The Soul becomes free of the binding of impressions through various paths. And Love is the most important of these paths leading to the Realization ofGod. Through this love, the Soul becomes entirely absorbed in God, ultimately forgetting itselfcompletely. It is then that, all ofa sudden, Knowledge comes as swiftly as the lightning bolt which burns to ashes all that it falls upon. This Knowledge uproots illusions, doubts and worries, and apparent sufferings are instantaneously replaced by everlasting peace and eternal bliss, which is the Goal of all existence. The Soul now free from its illusions, realizes its original Unity of Being. Let us not hope, because this Knowledge is beyond hoping and wanting. Let us not reason, because this Knowledge cannot be coinprehended or thought of Let us not doubt, because this Knowledge is the certainty ofcertainties. Let us notlive the life ofthe senses, because the lust; greed3; false and impure mind cannot reach this Knowledge. Let us love God as the Soul of our souls, and in the height of this Love lies this Knowledge. The divinely Perfect Ones can bestow this Knowledge on anyone thc’ like, and whenever they like. Maywe all gain this Knowledge soon.

J3aba in the JVlountctins— I._1L1

ngeles Love Story 4 Los )irqiiiia 2<t1tIi!_I Zi-lill, 2’4IL)rft)lk, 7

ince I live on the “right coast” I can’t get of this type. But the L. A. group takes it all to the Los Angeles Baba center’s annual a little farther, gives it a special spin. For Silence Day Sahavas every year, but I never example, since many members are part of regret spending the time or the money to the worldwide entertainment industry cen travel three thousand miles to the “Lunatic tered in Hollywood, a professional audioAsylum” (Bhauji’s term for L. A.), and have video studio sets up its equipment in the done so long enough to see small children meeting hall to provide top-quality sound become young adults, and often enough amplification and tape all proceedings for to form lasting friendships. I always reap posterity These tapes will join the lending tremendous rewards. Let me describe this library ofMeherabode when duplicates can year’s conclave for you. be made, and someone responsible to handle Planning and preparations for an event of the shipping & receiving of the videos can this magnitude (200 to 300 participants) go be found. on year-round. Sahavas committee workers Furthermore, since the Los Angeles must serve sefflessly and overcome countless Baba Center, whose home is known as hurdles. Have they enough money? Enough food? Did enough raffle tickets sell to pay for the Sweepstakes winner’s ticket to India? Were registration packets mailed in time? Will Bhau come? Special guests must commit, a serious fundraising effort demands many manhours, exacting standards apply to written materials, mailings and announcements; committees must , meet to arrange child care, health *‘, care, the housing and feeding of I about three hundred sahavasees, — ,t and to organize a varied program of talks, workshops, performances It v_’aS (1(!t to havL’ Gigi ] 1iccsL’n /‘ack iii the 3 and entertainment for each age group. As with many such endeavors, 90% Meherabode, sponsors that remarkable ofthe work fails on the shoulders of 10% of Love Street Bookstore, managed by Dma the workers. Snow and featuring over 900 different items, I guess that part is the same for any event a large truckload ofbooks, bumper stickers, bangles, Baba buttons, L boxes, bags, back issues of the Love Street LampPost, baby clothes, and various other mer chandise, must make the 100-mile trek into the mountains. Its packing, ;•. unpacking, shelving, arranging display and L organization require a •i fairly massive effort for the lucky few tasked withthisproject,among . whom I am one (thank The Thddy ‘r lS a greatplace/àr .stohangout.At this session, you Baba). The process Charles Gibson, Scott Mak€ig and Ron Greensteinjarn on of transforming a large 38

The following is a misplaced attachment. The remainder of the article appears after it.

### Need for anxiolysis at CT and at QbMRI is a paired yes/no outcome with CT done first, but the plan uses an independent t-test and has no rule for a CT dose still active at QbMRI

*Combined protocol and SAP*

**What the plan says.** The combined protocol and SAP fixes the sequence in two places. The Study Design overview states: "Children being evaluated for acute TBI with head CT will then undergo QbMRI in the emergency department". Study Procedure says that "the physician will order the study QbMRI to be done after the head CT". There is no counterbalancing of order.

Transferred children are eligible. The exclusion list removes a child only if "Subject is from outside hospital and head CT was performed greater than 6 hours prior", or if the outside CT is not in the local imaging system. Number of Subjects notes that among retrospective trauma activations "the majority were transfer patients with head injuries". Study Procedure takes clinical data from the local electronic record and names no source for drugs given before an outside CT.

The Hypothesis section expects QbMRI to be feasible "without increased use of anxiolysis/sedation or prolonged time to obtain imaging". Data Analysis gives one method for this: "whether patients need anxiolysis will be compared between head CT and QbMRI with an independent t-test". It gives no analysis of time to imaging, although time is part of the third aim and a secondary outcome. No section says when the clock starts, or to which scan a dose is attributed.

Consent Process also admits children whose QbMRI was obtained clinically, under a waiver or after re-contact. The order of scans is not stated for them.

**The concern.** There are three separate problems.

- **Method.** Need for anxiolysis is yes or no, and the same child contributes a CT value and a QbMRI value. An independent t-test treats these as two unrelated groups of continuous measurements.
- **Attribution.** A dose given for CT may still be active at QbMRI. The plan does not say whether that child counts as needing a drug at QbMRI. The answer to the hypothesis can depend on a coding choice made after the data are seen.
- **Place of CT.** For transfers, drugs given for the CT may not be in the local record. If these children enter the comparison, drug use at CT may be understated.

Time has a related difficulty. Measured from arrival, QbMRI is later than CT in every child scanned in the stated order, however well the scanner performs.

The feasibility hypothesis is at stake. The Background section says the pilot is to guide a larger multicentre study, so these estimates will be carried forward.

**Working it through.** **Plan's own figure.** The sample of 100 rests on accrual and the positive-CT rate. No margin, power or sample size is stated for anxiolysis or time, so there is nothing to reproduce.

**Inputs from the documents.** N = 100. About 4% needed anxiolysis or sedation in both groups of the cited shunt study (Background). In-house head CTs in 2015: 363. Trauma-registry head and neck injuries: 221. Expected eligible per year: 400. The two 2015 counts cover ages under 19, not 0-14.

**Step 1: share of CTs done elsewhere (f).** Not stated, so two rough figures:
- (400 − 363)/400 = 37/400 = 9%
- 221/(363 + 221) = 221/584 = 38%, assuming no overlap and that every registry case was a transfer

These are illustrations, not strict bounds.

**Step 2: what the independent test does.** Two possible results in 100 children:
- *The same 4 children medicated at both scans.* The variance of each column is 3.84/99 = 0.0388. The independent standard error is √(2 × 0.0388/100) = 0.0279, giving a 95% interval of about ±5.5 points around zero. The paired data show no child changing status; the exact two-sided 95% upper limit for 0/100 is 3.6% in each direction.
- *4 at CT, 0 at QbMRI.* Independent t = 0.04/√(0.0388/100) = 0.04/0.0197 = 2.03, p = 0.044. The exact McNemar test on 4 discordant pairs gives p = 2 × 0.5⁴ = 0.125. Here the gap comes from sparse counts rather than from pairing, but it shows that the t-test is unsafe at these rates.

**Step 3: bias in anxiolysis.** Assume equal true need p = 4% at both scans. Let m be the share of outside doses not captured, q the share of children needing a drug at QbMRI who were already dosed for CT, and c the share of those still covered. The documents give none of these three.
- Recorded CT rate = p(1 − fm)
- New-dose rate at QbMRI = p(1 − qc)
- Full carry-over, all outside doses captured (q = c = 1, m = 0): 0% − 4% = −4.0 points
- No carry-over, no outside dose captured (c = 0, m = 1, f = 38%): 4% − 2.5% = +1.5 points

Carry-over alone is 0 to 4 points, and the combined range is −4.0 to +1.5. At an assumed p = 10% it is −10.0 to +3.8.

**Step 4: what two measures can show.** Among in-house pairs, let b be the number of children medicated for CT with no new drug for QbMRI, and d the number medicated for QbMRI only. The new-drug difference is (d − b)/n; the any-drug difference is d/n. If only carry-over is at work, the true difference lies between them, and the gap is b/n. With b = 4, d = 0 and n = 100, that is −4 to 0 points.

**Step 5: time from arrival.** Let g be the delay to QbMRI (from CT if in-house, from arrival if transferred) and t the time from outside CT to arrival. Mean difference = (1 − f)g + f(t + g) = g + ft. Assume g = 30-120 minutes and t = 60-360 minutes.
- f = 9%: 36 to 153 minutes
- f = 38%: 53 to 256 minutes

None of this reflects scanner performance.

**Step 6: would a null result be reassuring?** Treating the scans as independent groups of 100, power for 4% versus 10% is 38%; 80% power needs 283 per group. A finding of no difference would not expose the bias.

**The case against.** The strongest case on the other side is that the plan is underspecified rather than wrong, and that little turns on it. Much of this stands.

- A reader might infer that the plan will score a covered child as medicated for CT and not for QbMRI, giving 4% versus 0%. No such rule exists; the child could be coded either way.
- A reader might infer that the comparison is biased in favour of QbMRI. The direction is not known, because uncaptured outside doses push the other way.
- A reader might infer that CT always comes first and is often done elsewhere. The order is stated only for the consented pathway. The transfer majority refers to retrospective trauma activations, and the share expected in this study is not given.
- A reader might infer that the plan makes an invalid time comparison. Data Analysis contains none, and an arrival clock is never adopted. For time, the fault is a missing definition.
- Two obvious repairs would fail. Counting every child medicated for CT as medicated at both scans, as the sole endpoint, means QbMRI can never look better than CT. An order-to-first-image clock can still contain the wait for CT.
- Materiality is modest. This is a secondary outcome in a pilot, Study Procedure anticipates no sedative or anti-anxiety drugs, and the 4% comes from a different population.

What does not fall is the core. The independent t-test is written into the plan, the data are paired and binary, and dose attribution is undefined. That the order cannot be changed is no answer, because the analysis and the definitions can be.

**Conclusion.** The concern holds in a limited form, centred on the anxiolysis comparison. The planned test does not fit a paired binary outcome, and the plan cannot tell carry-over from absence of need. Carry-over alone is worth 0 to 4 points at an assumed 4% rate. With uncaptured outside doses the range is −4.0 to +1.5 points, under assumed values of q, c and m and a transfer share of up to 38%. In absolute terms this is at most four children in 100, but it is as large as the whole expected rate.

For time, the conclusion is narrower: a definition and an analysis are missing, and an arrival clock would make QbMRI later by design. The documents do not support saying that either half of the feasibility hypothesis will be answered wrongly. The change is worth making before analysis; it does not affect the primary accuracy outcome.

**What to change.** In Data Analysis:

arts-and-crafts room into a full-fledged retail outlet always has a very attractive and popular outcome. Our truck also carried components ofthe Chai BabaToddy Shop, a Fred Stankus/Gigi Dreissen operation, which featuresjunk food of massive proportions from rugala to ice cream, delicious, nutritious (no that is not an oxymoron!) gourmet sausages, hot homemade chai (first cup free), hot dogs and even hot samosas with assorted chutneys. This popular hangout tends to attract any unoc cupied musicians; informaljam sessions here are as much an attraction as the international menu, served until midnight each night. th This year marks the event’s 29 and its 27t1 at the Pilgrim Pines location, a United Methodcamp above Oak Glen, near ucaipa, on the outskirts of San _ernardino, a major city north of Los Angeles. This is not wilderness camping. Pilgrim Pines, perched on the slope of a mountain in a large orest, has many comforts: a scattenng ofcabins with double bunks, shower houses, large dining hail and kitchen, office and infirmary, volleyball courts, playing fields and __t areas, swimming pooi, ropes course, hiking trails, fire pit, and a large hail with a big stage. New to camp this year: a meditation labyrinth. Camp staff accustomed to accommodating this group, knows our proclivities: among sahavasees one finds all age groups, all food preferences, several disabilities and health concerns. They like us. We like them. A good fit. This year they needed us to va cate our cabins by eight in the morning on the last day, so they might prepare for the following group. This urgent directive became a runningjoke later during the Bobby Manonash Show, as characters appeared on stage bearing suitcases. A very nice touch this year was a sign at the Pilgrim Pines driveway just exactly like the one in Meherabad, only this one read “SAHAVAS/WAY UP” instead of “SAMADHI/WAY UP,” The crisp mountain air feels hot in the daytime and chilly at night. I’m told sometimes it rains here and the big gully behind -